TCS Daily

Don't Worry About the Future

By James D. Miller - July 15, 2004 12:00 AM

Global warming will destroy the environment; we will run out of oil in 40 years; social security will collapse before today's young workers reach retirement; and by the end of this century extended human lifetimes will burden an already overpopulated planet. Many commentators, and perhaps even a few real people, worry about stuff that may afflict humanity in the far future. But we really shouldn't fret over specific problems that won't manifest for 40 or more years.

Recent news reports quote a scientist predicting the feasibility of a space elevator within 15 years that would consist of a 62,000 mile long carbon nanotube cable running from some point on earth's equator to a platform in space. Such an elevator would solve potential long-term problems by drastically reducing the cost of space launches. We could use the elevator to launch satellites for collecting cheap solar energy and so reduce our need for fossil fuels. The elevator would allow a relatively inexpensive shield to be placed in space that would reduce the amount of sunlight hitting the earth and thus reduce our planet's average temperature. Furthermore, the elevator would literally open up new worlds to economic development and so reduce population pressure while creating enough extra wealth to fund retirement programs.

Of course, 15 years is a long time in science and we can't count on a space elevator to solve our future problems. But if our economy remains productive and free for the next 40 years we can count on achieving many spectacular technological advances that will solve most of the problems we now foresee. Rather than fretting about specific long-term concerns such as global warming, therefore, we should secure our future by having a continually strong economy.

Within a span of two weeks in 2003 similarly-sized earthquakes struck both California and Iran. While the Iranian earthquake killed over 28,000 people the quake in California killed fewer than ten. Economist Thomas Sowell explained that this difference in death tolls was due to the difference in wealth between California and Iran. Wealth is the best defense against environmental catastrophe. We don't know if in 40 years the earth will be too hot or cold. But we do know that the richer we are, the better we will be able to handle any temperature-related problem. The best long-term environmental strategy, therefore, is not to burden businesses with growth-destroying environmental regulations, but rather to give capitalists the freedom to create the wealth we need to survive whatever challenges Mother Nature hurls at us.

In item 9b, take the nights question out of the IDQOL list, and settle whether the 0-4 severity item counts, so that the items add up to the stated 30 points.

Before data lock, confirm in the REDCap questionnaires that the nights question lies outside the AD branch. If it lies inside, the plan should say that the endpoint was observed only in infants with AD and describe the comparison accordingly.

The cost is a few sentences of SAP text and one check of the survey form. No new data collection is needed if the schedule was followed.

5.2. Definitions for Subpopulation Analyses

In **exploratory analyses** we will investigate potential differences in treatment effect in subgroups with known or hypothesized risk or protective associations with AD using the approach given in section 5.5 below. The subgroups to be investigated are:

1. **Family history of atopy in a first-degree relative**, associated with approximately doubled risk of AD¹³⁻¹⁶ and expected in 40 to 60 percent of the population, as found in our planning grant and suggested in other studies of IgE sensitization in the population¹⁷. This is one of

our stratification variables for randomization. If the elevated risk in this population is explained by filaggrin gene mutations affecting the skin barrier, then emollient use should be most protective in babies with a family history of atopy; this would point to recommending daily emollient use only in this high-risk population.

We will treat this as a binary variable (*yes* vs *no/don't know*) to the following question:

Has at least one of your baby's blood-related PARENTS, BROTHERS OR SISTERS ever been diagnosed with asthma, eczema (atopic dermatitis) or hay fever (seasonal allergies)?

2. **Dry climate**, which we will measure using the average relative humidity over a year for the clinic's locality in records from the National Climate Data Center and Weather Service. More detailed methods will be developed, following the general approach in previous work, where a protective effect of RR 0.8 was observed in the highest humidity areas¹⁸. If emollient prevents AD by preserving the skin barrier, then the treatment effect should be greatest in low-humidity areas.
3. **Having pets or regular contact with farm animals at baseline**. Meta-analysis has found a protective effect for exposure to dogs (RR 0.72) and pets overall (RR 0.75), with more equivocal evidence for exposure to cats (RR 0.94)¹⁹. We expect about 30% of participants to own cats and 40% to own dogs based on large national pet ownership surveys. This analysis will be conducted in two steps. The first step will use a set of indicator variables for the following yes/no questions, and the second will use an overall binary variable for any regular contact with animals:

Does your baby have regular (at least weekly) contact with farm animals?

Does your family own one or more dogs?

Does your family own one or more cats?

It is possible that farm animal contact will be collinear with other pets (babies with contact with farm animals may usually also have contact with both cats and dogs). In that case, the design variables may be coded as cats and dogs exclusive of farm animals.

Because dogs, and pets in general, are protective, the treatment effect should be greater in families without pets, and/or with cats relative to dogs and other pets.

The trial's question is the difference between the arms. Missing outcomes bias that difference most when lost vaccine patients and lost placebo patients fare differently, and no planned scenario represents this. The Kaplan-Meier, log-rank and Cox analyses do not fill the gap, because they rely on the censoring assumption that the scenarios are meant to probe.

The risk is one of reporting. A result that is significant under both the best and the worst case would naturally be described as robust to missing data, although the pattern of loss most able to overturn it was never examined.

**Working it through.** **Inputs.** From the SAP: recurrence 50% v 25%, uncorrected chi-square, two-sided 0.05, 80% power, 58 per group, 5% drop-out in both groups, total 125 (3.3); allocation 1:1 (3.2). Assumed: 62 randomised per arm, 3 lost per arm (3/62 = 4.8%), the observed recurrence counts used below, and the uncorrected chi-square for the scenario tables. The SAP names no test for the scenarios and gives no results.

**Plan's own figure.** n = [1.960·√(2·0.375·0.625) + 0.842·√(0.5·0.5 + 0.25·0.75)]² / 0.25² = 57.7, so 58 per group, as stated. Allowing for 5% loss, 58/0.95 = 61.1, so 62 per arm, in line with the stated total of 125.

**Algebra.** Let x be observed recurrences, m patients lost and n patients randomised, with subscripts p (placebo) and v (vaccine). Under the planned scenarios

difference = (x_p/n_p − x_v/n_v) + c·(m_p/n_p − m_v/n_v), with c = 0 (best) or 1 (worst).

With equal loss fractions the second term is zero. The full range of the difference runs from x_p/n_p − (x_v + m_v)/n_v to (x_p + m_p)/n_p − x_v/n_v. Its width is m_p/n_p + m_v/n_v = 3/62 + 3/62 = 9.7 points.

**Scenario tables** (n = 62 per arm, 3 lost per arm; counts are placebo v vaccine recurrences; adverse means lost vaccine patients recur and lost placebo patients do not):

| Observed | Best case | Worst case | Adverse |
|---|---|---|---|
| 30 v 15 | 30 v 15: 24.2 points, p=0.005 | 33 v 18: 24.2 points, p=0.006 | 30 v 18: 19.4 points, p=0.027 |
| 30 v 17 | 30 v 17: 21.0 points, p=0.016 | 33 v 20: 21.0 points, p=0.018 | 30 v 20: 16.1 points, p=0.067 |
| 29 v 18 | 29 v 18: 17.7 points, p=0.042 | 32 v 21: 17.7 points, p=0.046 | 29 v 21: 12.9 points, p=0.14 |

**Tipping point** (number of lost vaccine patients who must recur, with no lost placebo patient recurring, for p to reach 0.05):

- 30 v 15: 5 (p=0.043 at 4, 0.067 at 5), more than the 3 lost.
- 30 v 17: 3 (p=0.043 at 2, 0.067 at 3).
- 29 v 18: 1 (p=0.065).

Moore's law, which predicts that computer speeds will double every 18 months, provides the best reason not to worry too much about specific long-term problems. If Moore's law continues to hold then in 45 years we will have computers over a billion times faster than we do today -- computers that will likely have vastly greater intelligence than mere humans. Indeed, increased computer performance will likely make the future completely unrecognizable. (Here is an intriguing article by computer scientist/science fiction writer Vernor Vinge on the difficulties of predicting this future.)

Of course, our economy will remain productive only so long as it is protected by our military, for history is unkind to rich nations that neglect their defense. Obviously, terrorists with weapons of mass destruction could easily inflict enough harm to our economy to leave us unprepared for future catastrophes. Wealth is the best defense against long term problems and we need a strong defense to guard this wealth. Therefore, an effective war on terror is probably our best defense against global warming.

James D. Miller writes The Game Theorist column for TCS and is a Republican Candidate for the Massachusetts State Senate.


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